Aftershocks can often occur hours or days after an earthquake, sending additional tremors through the earth. However, new research suggests that some modern earthquakes may be aftershocks themselves from some of the strongest earthquakes recorded in the 1800s.
A new study, which was published in the Journal of Geophysical Research: Solid Earth, says that there may have been frequent aftershocks from a trio of quakes that occurred near the border of Missouri and Kentucky between 1811 and 1812. Further, a separate quake felt in Charleston, South Carolina in 1886 could also be continuing today.
These particular regions are especially problematic as the nature of their seismic activity is now well understood. Scientists typically measure the time, distance, and magnitude of event pairs to figure out if there is a link between two quakes. If the distance is close enough, then it’s likely that one quake is an aftershock of another.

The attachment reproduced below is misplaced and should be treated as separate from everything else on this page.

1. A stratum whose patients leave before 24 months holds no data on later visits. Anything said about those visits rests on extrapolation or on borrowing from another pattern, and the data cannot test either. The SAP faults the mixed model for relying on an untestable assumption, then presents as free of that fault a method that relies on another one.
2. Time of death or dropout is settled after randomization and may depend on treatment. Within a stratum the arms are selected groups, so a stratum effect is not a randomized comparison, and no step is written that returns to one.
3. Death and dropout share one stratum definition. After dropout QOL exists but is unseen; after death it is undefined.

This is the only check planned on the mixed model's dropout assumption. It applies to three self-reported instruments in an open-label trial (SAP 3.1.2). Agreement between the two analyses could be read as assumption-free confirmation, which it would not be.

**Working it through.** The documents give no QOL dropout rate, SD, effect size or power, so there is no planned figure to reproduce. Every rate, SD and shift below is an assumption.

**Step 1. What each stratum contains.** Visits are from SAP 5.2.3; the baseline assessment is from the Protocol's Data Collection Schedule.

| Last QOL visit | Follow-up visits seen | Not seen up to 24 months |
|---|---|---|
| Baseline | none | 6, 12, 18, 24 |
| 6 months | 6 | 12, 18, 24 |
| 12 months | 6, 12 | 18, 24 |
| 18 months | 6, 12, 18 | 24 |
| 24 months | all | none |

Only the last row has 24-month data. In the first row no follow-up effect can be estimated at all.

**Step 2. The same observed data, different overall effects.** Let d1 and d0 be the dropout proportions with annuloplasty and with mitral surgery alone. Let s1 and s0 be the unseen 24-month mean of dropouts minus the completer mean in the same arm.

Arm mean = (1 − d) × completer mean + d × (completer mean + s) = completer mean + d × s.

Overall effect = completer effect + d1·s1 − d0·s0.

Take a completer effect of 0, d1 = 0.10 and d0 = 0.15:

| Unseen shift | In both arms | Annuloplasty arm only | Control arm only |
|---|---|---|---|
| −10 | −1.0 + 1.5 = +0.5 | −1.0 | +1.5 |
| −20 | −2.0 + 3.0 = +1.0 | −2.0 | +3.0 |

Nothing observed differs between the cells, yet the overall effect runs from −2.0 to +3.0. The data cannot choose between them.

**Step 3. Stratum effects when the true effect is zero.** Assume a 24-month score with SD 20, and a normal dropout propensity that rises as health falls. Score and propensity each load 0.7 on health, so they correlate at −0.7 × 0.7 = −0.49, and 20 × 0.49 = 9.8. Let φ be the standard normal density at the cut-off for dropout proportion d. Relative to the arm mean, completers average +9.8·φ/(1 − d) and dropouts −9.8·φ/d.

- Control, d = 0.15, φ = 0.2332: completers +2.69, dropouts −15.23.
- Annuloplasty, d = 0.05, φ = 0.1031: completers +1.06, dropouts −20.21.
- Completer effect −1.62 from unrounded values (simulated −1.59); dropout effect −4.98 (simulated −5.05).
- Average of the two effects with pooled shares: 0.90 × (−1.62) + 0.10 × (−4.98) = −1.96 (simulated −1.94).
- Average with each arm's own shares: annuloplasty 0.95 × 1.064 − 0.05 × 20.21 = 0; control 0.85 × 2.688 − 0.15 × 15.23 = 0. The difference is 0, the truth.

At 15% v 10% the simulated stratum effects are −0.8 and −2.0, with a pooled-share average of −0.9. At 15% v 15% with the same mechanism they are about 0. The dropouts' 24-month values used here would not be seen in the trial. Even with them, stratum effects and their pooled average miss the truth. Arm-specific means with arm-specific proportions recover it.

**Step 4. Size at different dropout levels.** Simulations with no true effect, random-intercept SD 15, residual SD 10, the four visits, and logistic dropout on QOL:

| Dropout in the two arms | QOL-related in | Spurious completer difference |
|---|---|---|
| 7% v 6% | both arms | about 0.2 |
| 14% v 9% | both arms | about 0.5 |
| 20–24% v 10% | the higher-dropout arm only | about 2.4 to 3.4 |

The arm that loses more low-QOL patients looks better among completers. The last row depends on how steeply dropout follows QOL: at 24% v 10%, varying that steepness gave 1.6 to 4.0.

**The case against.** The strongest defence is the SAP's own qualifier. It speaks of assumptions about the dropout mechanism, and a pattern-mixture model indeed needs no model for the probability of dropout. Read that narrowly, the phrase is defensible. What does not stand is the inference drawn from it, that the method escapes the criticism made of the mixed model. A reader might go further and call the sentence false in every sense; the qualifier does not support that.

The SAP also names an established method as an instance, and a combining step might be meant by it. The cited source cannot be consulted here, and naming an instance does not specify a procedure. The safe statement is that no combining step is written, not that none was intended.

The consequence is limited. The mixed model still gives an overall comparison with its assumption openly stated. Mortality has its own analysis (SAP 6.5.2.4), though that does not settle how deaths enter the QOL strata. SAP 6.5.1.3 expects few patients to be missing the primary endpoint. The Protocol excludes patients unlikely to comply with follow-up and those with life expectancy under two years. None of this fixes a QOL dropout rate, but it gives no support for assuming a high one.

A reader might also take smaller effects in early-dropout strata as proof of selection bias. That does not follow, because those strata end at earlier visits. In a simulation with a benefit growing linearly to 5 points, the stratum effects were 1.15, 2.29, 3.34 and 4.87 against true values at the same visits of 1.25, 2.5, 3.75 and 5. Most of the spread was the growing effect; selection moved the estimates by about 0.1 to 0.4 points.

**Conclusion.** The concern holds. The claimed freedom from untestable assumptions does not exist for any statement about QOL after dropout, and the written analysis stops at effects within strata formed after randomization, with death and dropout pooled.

While looking at many of the modern earthquakes felt near the Missouri-Kentucky border between 1980 and 2016, researchers found that 30 percent might be aftershocks from the three major quakes that struck the area almost 200 years ago. The older quakes were registered between magnitude 7.3 and 7.5, and the newer ones all range from 2.5 to greater.
Additionally, the researchers say that around 16 percent of the modern earthquakes felt around the Charleston area could be aftershocks from the 1886 quake, which registered a magnitude of 7.0 when it struck. Of course, identifying whether these are just aftershocks or new quakes altogether is a tricky business. However, it does raise some additional questions about how we measure seismic data.
The scientists say that much of this theory that modern earthquakes are aftershocks comes from the overall spatial distribution. However, they say that even these closely knit earthquakes could be full-on new quakes themselves, as there are reasons they might be closely clustered together like so.
If they aren’t aftershocks, then it is likely that these quakes are part of an ongoing process of creep, which the scientists aren’t sure how to explain just yet.